10 pāramī
dāna
sīla
nekkhamma
paññā
viriya
khanti
sacca
adhiṭṭhāna
mettā
upekkhā
   
 6 pāramitā 
dāna
sīla
kṣānti
vīrya
dhyāna
prajñā
 
Colored items are in both lists.

The importance of dhyana in the Mahayana tradition can't be over emphasized. Dhyāna is the fifth of six pāramitās (perfections). It is usually translated as "concentration," "meditation," or "meditative stability." In China, the word dhyana was originally transliterated as chan-na (禅那; Mandarin: chánnà), and was eventually shortened to just chan (禅) by common usage.

Dhyana, usually under the related term of samadhi[4], together with the second and sixth paramitas are also known as the three essential studies, or threefold training, of Buddhism: moral precepts (sila), meditation (dhyana or samadhi), and wisdom (prajna). In Mahayana Buddhism no one can be said to be accomplished in Buddhism who has not successfully trained in all three studies.

When Buddhism was brought to China, the Buddhist masters tended to become more focused or primarily adept in one of the three studies. Vinaya masters were those who specialized in the monastic rules of discipline and the moral precepts (sila). Dharma masters were those who specialized in the wisdom teachings of the Sutras and Buddhist treatises (shastras). Dhyana or Chan masters were those who specialized in meditation practice and states of samadhi. Monks would often begin their training under one kind of master, such as a Vinaya master, and then transfer to another master, such as a Dharma master or a Dhyana master, to further their training and studies. At that time there was no separate school known as Chan.

Chan: The Dhyana School of China

According to tradition, Bodhidharma brought his lineage school of a line of dhyāna masters from India to China. After a somewhat disappointing interview with an Emperor in the south of China, Bodhidharma went into the north and resided in relative obscurity at the Shaolin Temple until several disciples found him. As it became more and more independent, popular and politically influential, the lineage school that was attributed to Bodhidharma became known as the Chan school in China and was transplanted to Korea as Seon, to Japan as Zen, and to Vietnam as Thiền.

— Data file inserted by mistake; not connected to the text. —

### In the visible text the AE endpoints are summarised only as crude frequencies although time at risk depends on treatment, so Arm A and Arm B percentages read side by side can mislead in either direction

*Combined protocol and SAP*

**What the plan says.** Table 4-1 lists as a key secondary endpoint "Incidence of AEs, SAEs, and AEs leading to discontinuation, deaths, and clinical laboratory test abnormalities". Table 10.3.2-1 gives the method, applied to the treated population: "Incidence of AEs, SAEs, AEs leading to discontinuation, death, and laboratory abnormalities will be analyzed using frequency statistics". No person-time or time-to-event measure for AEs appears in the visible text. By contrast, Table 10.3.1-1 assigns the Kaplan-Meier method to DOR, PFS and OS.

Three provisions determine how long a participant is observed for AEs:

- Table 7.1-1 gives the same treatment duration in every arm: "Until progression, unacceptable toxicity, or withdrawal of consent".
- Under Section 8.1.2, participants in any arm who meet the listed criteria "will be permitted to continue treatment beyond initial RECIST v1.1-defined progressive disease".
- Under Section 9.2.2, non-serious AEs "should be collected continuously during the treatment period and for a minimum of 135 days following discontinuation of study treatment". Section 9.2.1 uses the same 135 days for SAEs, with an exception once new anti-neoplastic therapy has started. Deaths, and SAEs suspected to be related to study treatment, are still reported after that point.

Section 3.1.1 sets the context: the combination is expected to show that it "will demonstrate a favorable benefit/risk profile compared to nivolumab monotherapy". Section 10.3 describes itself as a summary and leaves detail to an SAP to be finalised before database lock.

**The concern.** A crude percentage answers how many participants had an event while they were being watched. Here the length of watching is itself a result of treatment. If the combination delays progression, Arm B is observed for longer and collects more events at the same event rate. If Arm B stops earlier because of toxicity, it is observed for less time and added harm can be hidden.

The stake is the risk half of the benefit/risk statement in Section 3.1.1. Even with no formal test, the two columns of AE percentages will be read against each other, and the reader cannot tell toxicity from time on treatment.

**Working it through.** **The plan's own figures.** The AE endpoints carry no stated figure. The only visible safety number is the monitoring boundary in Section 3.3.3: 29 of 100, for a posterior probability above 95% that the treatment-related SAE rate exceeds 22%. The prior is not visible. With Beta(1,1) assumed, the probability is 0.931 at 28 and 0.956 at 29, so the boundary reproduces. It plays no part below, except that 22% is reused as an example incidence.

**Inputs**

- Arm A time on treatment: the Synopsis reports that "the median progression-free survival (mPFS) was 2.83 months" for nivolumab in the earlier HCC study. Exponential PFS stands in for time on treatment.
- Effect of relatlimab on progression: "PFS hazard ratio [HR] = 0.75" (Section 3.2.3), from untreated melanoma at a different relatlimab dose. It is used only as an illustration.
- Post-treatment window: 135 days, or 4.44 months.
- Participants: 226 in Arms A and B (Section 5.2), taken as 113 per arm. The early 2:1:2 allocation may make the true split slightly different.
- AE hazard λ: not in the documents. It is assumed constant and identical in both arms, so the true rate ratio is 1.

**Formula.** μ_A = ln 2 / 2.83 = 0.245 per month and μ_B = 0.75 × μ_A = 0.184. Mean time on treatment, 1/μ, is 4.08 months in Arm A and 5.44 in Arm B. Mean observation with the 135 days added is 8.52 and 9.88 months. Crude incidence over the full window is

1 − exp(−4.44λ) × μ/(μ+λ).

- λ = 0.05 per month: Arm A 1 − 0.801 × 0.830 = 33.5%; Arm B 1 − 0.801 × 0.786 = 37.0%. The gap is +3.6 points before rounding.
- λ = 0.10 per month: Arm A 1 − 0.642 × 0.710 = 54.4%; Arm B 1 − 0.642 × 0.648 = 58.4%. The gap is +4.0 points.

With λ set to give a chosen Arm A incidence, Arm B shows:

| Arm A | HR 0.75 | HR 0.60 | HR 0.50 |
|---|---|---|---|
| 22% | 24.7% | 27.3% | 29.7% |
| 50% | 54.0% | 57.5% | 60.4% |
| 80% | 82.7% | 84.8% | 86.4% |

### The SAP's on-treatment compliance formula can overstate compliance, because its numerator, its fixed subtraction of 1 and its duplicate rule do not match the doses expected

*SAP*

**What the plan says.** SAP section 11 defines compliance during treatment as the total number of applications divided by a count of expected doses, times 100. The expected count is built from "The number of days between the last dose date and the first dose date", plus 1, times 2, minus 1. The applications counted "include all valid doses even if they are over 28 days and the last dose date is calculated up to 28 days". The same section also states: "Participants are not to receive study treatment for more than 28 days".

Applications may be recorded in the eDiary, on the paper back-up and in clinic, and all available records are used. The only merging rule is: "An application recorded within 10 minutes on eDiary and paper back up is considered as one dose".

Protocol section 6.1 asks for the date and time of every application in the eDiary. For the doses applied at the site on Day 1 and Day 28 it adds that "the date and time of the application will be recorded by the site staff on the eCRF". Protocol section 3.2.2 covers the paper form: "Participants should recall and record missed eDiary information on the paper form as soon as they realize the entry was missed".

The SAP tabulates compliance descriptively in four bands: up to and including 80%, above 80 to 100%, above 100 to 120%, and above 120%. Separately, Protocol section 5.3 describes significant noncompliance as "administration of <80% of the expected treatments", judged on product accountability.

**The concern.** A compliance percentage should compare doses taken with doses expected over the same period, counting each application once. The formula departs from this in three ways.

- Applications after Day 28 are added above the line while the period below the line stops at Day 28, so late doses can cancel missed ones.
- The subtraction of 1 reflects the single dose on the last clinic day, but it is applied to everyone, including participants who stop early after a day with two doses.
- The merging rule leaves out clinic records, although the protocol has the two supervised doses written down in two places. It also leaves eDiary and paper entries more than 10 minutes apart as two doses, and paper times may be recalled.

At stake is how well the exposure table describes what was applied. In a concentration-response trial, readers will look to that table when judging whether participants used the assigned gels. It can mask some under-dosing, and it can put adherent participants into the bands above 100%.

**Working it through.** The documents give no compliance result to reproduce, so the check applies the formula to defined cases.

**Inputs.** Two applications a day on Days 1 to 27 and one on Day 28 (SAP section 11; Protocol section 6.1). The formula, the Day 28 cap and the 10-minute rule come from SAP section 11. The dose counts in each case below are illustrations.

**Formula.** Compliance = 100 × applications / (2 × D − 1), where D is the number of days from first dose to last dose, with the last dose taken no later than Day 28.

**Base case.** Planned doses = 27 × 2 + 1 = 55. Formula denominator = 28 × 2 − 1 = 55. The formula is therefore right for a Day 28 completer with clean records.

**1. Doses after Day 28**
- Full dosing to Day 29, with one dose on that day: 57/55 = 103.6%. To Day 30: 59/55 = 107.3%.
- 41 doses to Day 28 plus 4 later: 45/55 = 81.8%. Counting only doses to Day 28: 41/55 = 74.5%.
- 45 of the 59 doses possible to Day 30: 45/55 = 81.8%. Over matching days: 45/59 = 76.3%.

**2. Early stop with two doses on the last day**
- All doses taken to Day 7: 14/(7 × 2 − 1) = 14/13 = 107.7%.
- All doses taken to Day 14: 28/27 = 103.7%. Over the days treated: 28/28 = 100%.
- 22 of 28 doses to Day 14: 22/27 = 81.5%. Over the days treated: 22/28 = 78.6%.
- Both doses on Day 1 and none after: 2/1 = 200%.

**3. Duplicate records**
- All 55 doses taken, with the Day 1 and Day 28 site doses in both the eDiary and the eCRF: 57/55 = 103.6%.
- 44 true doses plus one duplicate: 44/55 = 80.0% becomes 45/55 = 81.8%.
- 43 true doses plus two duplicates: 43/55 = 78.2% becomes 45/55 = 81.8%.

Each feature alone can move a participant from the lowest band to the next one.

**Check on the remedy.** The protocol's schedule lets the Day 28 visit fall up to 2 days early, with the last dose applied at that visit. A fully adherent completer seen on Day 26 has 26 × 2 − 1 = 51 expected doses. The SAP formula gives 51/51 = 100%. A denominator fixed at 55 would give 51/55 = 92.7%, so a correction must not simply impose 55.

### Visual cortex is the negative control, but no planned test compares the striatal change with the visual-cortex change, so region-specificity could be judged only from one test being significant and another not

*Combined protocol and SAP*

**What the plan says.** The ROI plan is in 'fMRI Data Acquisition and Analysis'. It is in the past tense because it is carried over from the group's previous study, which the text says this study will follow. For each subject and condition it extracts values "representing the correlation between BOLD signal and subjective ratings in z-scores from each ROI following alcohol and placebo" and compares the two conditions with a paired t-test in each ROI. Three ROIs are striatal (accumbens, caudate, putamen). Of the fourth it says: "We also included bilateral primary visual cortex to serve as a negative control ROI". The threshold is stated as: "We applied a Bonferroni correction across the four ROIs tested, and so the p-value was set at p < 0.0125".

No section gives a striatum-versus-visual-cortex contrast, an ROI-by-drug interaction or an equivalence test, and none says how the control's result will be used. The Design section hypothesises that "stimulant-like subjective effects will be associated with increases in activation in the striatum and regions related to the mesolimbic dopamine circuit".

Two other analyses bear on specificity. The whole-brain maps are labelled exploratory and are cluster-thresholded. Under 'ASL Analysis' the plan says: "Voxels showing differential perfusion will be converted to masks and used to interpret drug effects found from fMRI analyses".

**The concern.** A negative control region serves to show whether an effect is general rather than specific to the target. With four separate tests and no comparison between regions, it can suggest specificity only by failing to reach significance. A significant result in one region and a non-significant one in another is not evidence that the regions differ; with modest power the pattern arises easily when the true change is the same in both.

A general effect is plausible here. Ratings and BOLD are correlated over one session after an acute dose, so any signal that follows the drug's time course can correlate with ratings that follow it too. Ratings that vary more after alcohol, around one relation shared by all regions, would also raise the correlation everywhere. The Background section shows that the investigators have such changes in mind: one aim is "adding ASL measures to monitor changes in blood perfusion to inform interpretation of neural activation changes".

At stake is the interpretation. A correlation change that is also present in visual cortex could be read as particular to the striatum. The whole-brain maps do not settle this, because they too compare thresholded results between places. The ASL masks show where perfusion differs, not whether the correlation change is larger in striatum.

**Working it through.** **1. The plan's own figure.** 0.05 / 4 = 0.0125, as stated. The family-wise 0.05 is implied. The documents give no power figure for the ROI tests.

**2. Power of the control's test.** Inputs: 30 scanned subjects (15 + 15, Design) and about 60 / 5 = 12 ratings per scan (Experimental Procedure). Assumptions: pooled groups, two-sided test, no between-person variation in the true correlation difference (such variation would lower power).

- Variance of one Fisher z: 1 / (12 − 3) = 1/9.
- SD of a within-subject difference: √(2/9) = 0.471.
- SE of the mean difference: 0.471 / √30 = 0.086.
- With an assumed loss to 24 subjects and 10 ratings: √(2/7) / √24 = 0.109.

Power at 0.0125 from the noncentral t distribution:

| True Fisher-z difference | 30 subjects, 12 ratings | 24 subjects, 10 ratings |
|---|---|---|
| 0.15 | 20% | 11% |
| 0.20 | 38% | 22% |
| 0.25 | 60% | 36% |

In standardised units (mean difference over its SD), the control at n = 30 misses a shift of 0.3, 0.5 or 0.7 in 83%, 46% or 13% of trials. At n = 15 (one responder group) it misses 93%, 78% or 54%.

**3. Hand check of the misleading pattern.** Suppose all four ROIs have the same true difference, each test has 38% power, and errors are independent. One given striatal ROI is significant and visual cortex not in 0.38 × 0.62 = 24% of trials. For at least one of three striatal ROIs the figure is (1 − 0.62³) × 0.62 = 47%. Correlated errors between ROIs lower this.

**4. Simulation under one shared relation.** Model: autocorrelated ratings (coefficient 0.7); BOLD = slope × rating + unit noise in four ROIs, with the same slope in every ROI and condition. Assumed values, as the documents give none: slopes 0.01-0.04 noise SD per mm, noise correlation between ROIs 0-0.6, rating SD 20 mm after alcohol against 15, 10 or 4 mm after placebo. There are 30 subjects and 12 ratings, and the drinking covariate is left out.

Arguably the most influential figure in Chinese Chan is Huineng who, beginning with Bodhidharma, is considered the sixth in line of the founders of the school of Chan Buddhism. Huineng is credited with firmly establishing Chan Buddhism as an independent Buddhist school in China. In the Platform Sutra Huineng says:

Learned Audience, what is sitting for meditation? In our School, to sit means to gain absolute freedom and to be mentally unperturbed in all outward circumstances, be they good or otherwise. To meditate means to realize inwardly the imperturbability of the Essence of Mind. Learned Audience, what are Dhyana and Samadhi? Dhyana means to be free from attachment to all outer objects, and Samadhi means to attain inner peace. If we are attached to outer objects, our inner mind will be perturbed. When we are free from attachment to all outer objects, the mind will be in peace. Our Essence of Mind is intrinsically pure, and the reason why we are perturbed is because we allow ourselves to be carried away by the circumstances we are in. He who is able to keep his mind unperturbed, irrespective of circumstances, has attained Samadhi. To be free from attachment to all outer objects is Dhyana, and to attain inner peace is Samadhi. When we are in a position to deal with Dhyana and to keep our inner mind in Samadhi, then we are said to have attained Dhyana and Samadhi. The Bodhisattva Sila Sutra says, "Our Essence of Mind is intrinsically pure." Learned Audience, let us realize this for ourselves at all times. Let us train ourselves, practice it by ourselves, and attain Buddhahood by our own effort.[5]

Dhyāna in Jainism

is called Samayika.

See also

Notes

  1. ^ See Swami Vivekenanda on Dhyana and Samadhi in Raja Yoga [1].
  2. ^ In the Suttapitaka, right concentration is often referred to as having five factors, with one-pointedness (ekaggata) not being explicitly identified as a factor of jhana attainment (see, for instance, SN 28.1-4, AN 4.41, AN 5.28).
  3. ^ For instance in AN 5.28, the Buddha states (Thanissaro, 1997.):
    When a monk has developed and pursued the five-factored noble right concentration in this way, then whichever of the six higher knowledges he turns his mind to know and realize, he can witness them for himself whenever there is an opening....
    If he wants, he wields manifold supranormal powers. Having been one he becomes many; having been many he becomes one. He appears. He vanishes. He goes unimpeded through walls, ramparts, and mountains as if through space. He dives in and out of the earth as if it were water. He walks on water without sinking as if it were dry land. Sitting crosslegged he flies through the air like a winged bird. With his hand he touches and strokes even the sun and moon, so mighty and powerful. He exercises influence with his body even as far as the Brahma worlds. He can witness this for himself whenever there is an opening ...
  4. ^ Dhyana and samadhi may be said to be two sides of the same coin. Dhyana is the practice and samadhi is the realization.
  5. ^ Translation by A.F. Price and Wong Mou-Lam at [2] and [3]

Sources

External links

Buddhist

Sufi